I'm happy to welcome Najela from Brave New Adventure to the blog today for a Psychtember guest post! This is the first of 5 guest posts from Najela, each discussing a different personality trait of the "Big Five" in YA novels.
The Big Five Personality Approach
The Big Five Approach is a way of studying various aspects of personality. The five traits in this personality category are Openness, Conscientiousness, Extraversion, Agreeableness, and Neuroticism (Emotional Stability). Together these words make the acronym OCEAN (or CANOE, if you're old school according to my teachers.)
Openness to experience refers to the ability to think creatively or imaginatively and to be open to new experiences. The testable measures of openness are fantasy, values, aesthetics, feelings, actions, and ideas.
Someone who is high on openness may be impulsive and sensation seeking. Someone who is low on openness maybe reserved and withdrawn. However, this trait alone isn't the end all or be all of your characters. My creative writing teacher refers to Tolstoy's idea of shading your characters. All of these traits interplay with each other and give your character depth. Try exploring how these traits would play off one another. What would happen to someone who is high on openness and high on neuroticism?
Some characters that speak out to me as being high on openness tend to be teenagers. In fact, I feel that most teenagers in YA books need to have some degree of openness. That's one reason why I read YA novels because these characters are open to experience as ultimately most teens are. These experiences shape their identities and that's the interesting part to me. Whereas in adults, openness tends to decline with age and unless there are extremely well-written and/or can have me invest in the characters, are not as open to new experiences as teenagers tend to be. Most young adult novels deal with changes that usually can't be controlled (moving, losing a best friend, romance, etc...)so they have to find some way to cope. That is the conflict.
What happens when you get too high on the spectrum? One character that comes quickly to mind would be Alaska from John Green's Looking for Alaska. When you read the novel, you can see that all the characters are sensation seeking and impulsive, but not to the point where its an overall problem. Except for maybe, Alaska, who's openness interacts with other traits (neuroticism?) to cause the conflict to come into play.
A character who has a decent balance of openness would be typically most teenagers in YA fiction. They can sometimes be a bit apprehensive, but at the same time willing to try new things. When I was a teenager, I was a bit reserved, but could be prone to being impulsive when the mood struck me. Others I know were constantly doing something impulsive, possibly even reckless, and they had to deal with consequences. Others I know hardly took any chances and as a result didn't have to deal with the consequences of their own actions, but the actions of others. That can make for great tension and a good read. Characters from books like this would be Caleb and Corinne from Jumping Off Swings by Jo Knowles who have to deal with the consequences of their friend's actions. Also Clay Jensen from Thirteen Reasons Why by Jay Asher. Each of these characters are a balance of control and impulsiveness, but ultimately they are paying for the consequences of the others around them. (Ellie and Josh from Jumping Off Swings and Hannah from Thirteen Reasons Why)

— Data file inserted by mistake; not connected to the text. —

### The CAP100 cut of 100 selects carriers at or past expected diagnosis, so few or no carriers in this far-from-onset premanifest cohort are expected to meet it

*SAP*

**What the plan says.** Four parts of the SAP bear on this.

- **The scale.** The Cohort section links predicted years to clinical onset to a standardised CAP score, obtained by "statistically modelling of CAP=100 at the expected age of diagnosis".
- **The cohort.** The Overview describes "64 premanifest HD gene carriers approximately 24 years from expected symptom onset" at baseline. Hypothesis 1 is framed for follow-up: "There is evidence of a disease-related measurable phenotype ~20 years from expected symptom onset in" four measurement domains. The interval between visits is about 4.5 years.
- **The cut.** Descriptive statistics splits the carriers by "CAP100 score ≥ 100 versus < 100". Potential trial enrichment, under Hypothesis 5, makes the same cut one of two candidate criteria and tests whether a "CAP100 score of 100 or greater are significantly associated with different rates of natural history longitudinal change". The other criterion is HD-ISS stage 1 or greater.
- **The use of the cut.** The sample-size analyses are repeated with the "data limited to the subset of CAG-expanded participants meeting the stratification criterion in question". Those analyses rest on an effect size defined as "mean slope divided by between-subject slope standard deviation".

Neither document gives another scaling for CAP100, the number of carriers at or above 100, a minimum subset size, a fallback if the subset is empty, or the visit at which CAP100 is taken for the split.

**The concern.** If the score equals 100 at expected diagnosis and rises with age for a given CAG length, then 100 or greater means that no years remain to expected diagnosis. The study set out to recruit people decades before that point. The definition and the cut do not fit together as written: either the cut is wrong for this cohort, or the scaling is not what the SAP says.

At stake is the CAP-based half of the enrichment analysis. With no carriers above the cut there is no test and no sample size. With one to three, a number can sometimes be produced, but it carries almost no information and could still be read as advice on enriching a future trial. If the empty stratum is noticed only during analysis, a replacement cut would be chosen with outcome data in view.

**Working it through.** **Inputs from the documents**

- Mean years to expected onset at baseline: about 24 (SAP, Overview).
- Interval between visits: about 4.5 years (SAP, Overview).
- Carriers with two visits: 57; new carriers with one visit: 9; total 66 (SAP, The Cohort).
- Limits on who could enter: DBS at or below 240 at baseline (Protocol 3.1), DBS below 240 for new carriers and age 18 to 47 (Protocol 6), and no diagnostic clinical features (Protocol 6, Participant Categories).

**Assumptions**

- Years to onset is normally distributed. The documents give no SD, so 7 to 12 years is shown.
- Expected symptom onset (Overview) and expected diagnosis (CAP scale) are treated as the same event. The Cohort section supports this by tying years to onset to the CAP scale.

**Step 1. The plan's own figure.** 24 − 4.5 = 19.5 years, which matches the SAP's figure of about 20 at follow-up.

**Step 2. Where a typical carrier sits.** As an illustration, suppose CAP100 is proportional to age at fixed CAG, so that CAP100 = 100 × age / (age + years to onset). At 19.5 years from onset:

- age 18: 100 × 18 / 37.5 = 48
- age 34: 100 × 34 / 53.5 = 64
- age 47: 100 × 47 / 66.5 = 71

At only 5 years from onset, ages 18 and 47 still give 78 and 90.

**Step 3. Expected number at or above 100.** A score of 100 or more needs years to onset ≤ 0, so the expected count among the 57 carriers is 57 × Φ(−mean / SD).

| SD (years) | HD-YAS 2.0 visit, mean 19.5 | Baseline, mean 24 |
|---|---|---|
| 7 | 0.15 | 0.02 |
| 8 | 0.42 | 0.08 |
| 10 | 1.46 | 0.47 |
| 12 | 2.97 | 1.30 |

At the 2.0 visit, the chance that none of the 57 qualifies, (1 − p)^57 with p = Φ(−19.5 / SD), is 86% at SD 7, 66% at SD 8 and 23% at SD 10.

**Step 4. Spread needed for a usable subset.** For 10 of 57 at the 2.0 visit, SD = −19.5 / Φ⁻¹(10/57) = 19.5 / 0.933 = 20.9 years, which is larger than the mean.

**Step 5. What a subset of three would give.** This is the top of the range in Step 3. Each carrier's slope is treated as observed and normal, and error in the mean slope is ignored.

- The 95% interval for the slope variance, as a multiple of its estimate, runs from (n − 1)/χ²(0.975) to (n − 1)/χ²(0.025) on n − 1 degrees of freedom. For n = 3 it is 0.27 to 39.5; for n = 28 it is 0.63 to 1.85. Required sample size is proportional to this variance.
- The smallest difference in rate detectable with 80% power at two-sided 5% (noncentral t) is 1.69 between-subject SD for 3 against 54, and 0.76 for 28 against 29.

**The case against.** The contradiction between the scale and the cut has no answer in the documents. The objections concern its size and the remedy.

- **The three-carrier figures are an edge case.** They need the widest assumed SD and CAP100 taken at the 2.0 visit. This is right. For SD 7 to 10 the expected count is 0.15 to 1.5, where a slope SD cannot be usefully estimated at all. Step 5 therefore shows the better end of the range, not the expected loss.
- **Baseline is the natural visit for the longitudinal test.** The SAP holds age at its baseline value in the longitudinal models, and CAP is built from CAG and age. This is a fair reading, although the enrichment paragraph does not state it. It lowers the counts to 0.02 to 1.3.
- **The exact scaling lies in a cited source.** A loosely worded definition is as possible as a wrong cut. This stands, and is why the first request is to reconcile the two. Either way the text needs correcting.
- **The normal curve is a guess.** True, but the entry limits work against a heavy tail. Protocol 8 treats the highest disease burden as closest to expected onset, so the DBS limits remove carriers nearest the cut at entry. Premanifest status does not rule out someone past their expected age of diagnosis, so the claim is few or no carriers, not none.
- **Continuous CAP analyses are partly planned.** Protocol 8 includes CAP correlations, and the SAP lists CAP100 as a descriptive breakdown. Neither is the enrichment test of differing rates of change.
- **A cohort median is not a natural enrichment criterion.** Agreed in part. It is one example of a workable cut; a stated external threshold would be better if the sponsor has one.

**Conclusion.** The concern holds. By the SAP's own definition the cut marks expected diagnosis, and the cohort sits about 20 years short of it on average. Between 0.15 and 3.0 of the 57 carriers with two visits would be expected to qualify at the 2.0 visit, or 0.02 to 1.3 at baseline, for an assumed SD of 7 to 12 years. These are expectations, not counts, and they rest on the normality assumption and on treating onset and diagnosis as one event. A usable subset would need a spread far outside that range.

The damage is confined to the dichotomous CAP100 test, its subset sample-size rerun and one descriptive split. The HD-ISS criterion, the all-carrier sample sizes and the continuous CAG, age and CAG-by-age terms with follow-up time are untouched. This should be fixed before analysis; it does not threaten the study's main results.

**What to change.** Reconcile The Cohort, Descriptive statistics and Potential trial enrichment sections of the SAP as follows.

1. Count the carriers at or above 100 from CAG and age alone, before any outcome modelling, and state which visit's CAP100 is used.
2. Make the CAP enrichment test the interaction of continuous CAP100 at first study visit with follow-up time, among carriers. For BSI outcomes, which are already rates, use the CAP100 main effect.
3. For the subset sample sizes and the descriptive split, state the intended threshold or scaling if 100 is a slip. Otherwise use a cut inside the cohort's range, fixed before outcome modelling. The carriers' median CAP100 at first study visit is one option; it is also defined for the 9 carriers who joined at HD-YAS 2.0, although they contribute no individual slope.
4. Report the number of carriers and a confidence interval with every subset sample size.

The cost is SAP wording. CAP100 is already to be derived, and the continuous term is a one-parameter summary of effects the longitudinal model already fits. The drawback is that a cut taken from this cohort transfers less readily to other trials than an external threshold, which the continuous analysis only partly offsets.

Very rarely will you find a character that is low in openness. They may start off that way, but for the story to work and be compelling, the conflict comes when they pushed into the open and need to start dealing with the situation. Most urban fantasies and paranormal romances start off like this. An inciting incident or encounter with paranormal, a disbelief, another encounter, belief, then action. One book that follows this pattern is The Iron King by Julie Kagawa. At the beginning, Meghan does not believe in faeries. Ultimately, a character needs to overcome that problem to protect the ones they love. A story about a character who isn't inclined to experience anything makes for a boring novel and a passive character.
So readers: Do you know any characters that would rate high, low, or balanced in a novel? What about your own characters, how would they rate on the openness scale? Share your thoughts in the comments!
Najela is a recent graduate from UC Riverside with a dual degree in Psychology and Creative Writing. She is actively trying to combine the two majors while working as a Behavioral Interventionist for children that have autism. She is current pursuing a Master's Degree in Exceptional Student Education and working on an illustrated college guidebook set to release hopefully by (late) November 2011. You can follow her at her website or her tumblr.
Thanks, Najela, for sharing your insights on openness in teens and how this is reflected in YA novels!